Ennis Chapel is active in city and countywide efforts to make changes related to a number of social issues affecting Richmond and surrounding neighborhoods. The church is committed to partnering with leaders from the faiths, nonprofit and business community to make changes at all levels of government, he said.
Over the summer, he joined representatives of the Contra Costa Interfaith Supporting Community Organization (CCISCO) and more than 300 clergy members to speak to the Governor’s office about the impact of proposed 2012-13 tax initiatives.
Williams has served as pastor of Ennis Chapel for nine years. During his tenure, the congregation successfully financed the building of a sister church—Ennis Chapel in Ghana.
A native of Chicago, Williams served in the U.S. Navy for four years and attended UC Berkeley, earning a degree in criminal justice. He continued his studies at Patton Bible College.
Williams worked as a correctional officer at the San Quentin Prison and ultimately became Associate Warden. After 30 years of service, he retired in 2011 from the California Department of Corrections and Rehabilitation
Pastor Williams and his wife Vannette have three children and three foster children.
For information about Ennis Chapel visit www.ennischapel.org or call (510) 235-4217.
Kia Croom is a contributing writer for the Richmond Post.
Acclaimed actor Omar Gooding stopped by the Peralta College Digital Arts Media Technology Training Program in West Oakland Thursday afternoon to offer words of encouragement and praise to the young students.
The program, which serves youth ages 16 to 24, is operated by Bishop J. E. Watkins, executive director and founder of Overcomers with Hope.
Best known for his roles in “Baby Boy” and “Hangin’ with Mr. Cooper,” Gooding visited the program to give back to the youth. Earlier the same day, he served food to youth at the “Hood Kitchen” BBQ Showdown from the TV show “Hood Kitchen.”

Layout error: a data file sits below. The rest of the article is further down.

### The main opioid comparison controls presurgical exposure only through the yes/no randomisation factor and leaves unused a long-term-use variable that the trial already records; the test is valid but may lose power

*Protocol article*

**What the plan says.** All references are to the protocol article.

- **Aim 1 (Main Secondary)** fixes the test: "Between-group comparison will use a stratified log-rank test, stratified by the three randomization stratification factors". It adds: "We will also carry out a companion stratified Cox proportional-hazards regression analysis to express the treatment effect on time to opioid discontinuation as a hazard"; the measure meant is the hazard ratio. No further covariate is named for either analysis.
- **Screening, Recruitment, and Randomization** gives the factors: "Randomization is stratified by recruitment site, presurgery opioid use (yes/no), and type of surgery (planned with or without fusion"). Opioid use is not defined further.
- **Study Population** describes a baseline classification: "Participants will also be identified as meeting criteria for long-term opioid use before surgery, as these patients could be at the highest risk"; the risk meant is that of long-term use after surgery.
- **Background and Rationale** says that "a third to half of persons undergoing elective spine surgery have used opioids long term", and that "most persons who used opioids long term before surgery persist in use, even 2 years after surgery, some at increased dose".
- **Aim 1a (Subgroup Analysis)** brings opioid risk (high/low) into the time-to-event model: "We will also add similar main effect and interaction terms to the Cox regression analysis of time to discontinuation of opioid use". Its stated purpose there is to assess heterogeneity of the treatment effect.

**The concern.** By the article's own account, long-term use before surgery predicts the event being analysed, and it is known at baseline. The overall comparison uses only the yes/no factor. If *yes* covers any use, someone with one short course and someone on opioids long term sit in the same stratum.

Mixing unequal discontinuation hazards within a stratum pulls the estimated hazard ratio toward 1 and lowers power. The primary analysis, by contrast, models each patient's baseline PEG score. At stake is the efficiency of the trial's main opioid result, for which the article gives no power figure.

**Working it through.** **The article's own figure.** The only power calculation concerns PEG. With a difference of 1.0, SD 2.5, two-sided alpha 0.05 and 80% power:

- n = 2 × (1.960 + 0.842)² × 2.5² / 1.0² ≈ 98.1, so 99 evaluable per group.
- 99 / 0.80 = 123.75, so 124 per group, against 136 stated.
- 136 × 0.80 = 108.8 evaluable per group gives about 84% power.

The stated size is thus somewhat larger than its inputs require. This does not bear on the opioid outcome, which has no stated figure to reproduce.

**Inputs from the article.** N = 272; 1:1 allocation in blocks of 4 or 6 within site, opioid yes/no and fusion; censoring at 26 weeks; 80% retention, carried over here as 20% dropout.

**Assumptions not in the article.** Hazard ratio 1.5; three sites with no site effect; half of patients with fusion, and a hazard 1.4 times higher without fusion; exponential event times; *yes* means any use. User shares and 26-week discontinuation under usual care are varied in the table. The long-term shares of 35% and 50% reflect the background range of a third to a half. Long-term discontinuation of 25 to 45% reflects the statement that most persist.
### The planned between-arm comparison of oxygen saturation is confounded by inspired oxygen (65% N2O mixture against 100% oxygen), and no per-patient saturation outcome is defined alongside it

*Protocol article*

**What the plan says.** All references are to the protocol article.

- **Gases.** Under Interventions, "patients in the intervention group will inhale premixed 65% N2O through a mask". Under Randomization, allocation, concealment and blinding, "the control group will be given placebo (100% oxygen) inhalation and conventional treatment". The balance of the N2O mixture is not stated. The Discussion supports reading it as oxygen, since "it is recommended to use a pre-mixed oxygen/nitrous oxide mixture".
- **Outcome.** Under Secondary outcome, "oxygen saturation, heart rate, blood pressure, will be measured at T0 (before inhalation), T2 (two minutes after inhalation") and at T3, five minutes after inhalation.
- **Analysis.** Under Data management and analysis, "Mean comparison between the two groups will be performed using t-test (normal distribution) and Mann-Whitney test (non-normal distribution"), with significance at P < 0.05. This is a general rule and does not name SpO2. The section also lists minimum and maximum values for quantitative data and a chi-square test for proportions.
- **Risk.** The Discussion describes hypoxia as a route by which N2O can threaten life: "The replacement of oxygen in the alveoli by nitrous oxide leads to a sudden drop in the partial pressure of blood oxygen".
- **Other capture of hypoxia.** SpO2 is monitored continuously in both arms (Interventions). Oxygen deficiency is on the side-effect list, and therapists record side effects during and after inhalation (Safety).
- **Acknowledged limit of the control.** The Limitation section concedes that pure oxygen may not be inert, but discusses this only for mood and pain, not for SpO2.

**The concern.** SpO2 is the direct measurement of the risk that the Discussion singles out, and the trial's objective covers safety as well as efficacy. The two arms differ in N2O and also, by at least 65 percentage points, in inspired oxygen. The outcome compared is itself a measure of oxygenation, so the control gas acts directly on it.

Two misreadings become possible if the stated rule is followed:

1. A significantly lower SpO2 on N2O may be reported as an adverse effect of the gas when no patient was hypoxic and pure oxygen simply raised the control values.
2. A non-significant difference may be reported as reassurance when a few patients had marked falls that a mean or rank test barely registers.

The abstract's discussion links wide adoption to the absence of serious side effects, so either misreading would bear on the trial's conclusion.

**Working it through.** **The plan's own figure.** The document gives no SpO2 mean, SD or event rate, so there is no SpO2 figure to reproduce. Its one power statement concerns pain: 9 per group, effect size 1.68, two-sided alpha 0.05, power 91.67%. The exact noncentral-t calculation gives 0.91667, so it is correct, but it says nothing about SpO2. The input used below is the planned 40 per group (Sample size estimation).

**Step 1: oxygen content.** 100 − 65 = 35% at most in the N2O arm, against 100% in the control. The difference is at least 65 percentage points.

All the food went to feed young people and the community. No one left hungry.
This year’s Bay Area Black Expo will provide free vision and glaucoma screenings on the first of the two-day event, from 11 a.m. to 3 p.m. on Saturday Sept. 8 at the Oakland Convention Center, 550 10th St. in downtown Oakland.
“For people with undiagnosed glaucoma and eye disease, Glaucoma Research Foundation and Prevent Blindness Northern California are able to provide a tremendous service to many more people than we could on our own, through public forum, especially the Bay Area Black Expo,” said Bill Stewart, Glaucoma Research Foundation board member.
“Eye screening is the first step to protecting eye health or starting on the path to eye health improvement. For children, diagnosis of eye issues at a young age improves their opportunities for success as they enter school.” Stewart said. “For adults, early detection, especially of glaucoma, may save sight.”
The 2012 Expo, which will be held from 10 a.m. to 6 p.m. on Sept. 8 and Sept. 9, will include entrepreneur workshops; healthy cooking demonstrations with Cuisine Noir Magazine and celebrity chefs; fitness classes; Greek fraternity/sorority step shows; celebrity “Inside the Artist Studio” interviews; a powerful spirit-led Sunday gospel celebration hosted by KDYA’s (The Light 1190 AM) Brotha Phil; and special celebrity guest performers and speakers, in addition to exhibits of arts and crafts, retail, social, corporate, and health care vendors and other exhibitors.
Admittance is $10 general admission; $5 for children, students with ID and seniors. Tickets may be purchased at the door and online at bayareablackexpo.com/event/tickets.